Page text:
Hi @sofiaaroman and welcome to the community!
It’s been a while since I’ve built such a plot but I remember struggling with this idea too. I’ll try to explain it as best I remember.
Before we can understand what’s happening with
ax4, let’s look at the first three (
ax3) to make sure we know what’s going on there. Each of these objects are constructed with
plt.subplot(2, 3, i) where
i is the index number and the
2 refers to the number of rows while the
3 refers to the number of columns. This means that we created a 2x3 grid which could potentially display 6 plots in total; 3 plots on the first row (“one per column”) and potentially 3 more plots on the second row (“one per column”). So far so good?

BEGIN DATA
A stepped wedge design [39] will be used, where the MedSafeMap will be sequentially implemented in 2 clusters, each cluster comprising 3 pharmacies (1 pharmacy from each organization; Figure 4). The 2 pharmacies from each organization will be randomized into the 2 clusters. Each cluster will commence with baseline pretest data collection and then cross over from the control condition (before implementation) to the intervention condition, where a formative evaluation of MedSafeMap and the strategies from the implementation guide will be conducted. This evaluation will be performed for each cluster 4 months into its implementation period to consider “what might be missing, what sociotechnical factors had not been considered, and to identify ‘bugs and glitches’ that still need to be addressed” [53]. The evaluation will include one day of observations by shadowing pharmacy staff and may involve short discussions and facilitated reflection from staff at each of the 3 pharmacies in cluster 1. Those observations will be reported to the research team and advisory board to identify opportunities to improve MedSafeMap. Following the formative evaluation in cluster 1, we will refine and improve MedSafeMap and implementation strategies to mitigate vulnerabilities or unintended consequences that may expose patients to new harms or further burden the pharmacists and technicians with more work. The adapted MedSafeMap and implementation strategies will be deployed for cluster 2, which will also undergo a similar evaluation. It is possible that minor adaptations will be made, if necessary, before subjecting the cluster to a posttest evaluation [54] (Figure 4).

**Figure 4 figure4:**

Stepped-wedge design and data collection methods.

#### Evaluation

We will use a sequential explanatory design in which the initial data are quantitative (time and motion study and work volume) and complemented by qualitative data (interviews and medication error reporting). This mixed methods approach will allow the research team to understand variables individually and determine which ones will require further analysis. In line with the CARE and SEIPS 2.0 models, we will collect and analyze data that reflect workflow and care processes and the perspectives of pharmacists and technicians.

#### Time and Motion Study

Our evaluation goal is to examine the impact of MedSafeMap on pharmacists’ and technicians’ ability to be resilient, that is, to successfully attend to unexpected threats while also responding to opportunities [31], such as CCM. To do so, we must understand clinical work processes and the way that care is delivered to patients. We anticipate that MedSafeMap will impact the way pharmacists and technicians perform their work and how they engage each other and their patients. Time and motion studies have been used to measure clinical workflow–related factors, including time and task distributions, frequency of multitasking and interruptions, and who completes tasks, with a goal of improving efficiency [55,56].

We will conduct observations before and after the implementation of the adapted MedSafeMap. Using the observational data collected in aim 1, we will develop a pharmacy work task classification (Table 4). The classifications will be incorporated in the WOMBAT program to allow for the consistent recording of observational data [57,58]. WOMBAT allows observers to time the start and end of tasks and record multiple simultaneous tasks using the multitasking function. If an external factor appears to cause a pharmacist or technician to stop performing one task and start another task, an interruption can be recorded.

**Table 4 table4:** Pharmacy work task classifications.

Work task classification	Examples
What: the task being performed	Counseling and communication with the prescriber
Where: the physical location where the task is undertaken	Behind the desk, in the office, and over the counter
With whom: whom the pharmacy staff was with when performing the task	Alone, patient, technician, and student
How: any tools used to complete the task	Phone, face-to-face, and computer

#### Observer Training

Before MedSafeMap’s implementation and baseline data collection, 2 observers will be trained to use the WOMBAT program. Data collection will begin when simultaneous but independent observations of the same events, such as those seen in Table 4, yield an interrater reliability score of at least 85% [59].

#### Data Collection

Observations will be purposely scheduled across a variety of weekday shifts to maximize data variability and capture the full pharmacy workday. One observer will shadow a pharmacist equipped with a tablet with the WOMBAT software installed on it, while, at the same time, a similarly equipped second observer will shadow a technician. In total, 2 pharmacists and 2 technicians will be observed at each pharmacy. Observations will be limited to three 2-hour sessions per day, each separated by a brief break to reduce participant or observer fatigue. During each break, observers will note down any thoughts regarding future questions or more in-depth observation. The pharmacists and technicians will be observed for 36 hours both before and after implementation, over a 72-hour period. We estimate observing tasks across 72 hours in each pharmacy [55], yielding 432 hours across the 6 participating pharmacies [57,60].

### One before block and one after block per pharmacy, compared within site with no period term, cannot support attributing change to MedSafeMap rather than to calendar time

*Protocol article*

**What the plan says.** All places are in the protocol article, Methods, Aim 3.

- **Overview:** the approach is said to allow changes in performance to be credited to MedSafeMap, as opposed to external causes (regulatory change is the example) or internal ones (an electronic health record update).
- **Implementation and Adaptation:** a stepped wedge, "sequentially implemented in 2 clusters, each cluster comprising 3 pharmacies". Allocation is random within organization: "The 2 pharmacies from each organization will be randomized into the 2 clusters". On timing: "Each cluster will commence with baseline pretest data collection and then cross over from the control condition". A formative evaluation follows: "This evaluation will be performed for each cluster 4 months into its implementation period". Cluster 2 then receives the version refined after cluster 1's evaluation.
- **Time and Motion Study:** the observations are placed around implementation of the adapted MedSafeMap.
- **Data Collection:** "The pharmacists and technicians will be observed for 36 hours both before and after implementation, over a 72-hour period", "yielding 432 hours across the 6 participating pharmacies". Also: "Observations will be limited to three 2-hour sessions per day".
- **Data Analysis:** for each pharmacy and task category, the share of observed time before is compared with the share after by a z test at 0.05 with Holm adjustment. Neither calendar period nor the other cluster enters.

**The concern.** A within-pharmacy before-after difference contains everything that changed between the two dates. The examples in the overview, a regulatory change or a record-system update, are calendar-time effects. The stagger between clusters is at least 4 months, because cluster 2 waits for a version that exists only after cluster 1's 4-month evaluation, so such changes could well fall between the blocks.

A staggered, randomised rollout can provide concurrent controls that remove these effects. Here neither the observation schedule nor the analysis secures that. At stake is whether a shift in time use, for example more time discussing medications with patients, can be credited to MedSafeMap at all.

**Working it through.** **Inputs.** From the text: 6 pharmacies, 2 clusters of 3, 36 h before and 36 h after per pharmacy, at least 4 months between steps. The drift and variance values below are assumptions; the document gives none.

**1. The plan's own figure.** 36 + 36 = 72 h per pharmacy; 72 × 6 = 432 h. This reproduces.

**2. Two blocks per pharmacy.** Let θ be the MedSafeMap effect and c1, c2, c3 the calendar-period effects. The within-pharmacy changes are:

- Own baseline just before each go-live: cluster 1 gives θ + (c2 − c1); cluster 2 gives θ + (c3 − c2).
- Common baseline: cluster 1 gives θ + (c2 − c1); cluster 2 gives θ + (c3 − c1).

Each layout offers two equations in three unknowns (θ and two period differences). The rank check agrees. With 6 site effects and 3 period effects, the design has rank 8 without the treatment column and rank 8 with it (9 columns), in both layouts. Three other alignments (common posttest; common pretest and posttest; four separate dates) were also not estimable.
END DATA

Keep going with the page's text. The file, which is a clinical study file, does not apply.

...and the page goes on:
Since indexing works from left to right and from top to bottom, indices 1, 2, and 3 are on the first row and indices 4, 5, and 6 would correspond to the second row. But we don’t want 6 plots, we only want 4! So what we really want to do is use the first row to create three plots (
ax3) and use the second row for one plot (
ax4) that will use all three columns.
So when we use
ax4 = plt.subplot(2,1,2) what we’re really saying is “hey, I want to access the second index of a 2x1 grid (2 rows, 1 column)” which is essentially the entire second row of our 2x3 grid. In other words, rather than have three separate plots on that second row (i.e. 3 columns), we want that entire second row to be one plot (i.e. one column, not three).
Since a 2x1 grid can hold two plots (one on the first row, one on the second row),
plt.subplot(2,1,1) would refer to the first row (where we have
plt.subplot(2,1,2) would refer to the entire second row of our 2x3 grid.
To see some examples of what I mean, search this tutorial for the heading “Matplotlib subplots different sizes” (just below half-way down the page). Focus on the calls to
plt.subplot() and the parametres used to construct the plots with different sized subplots.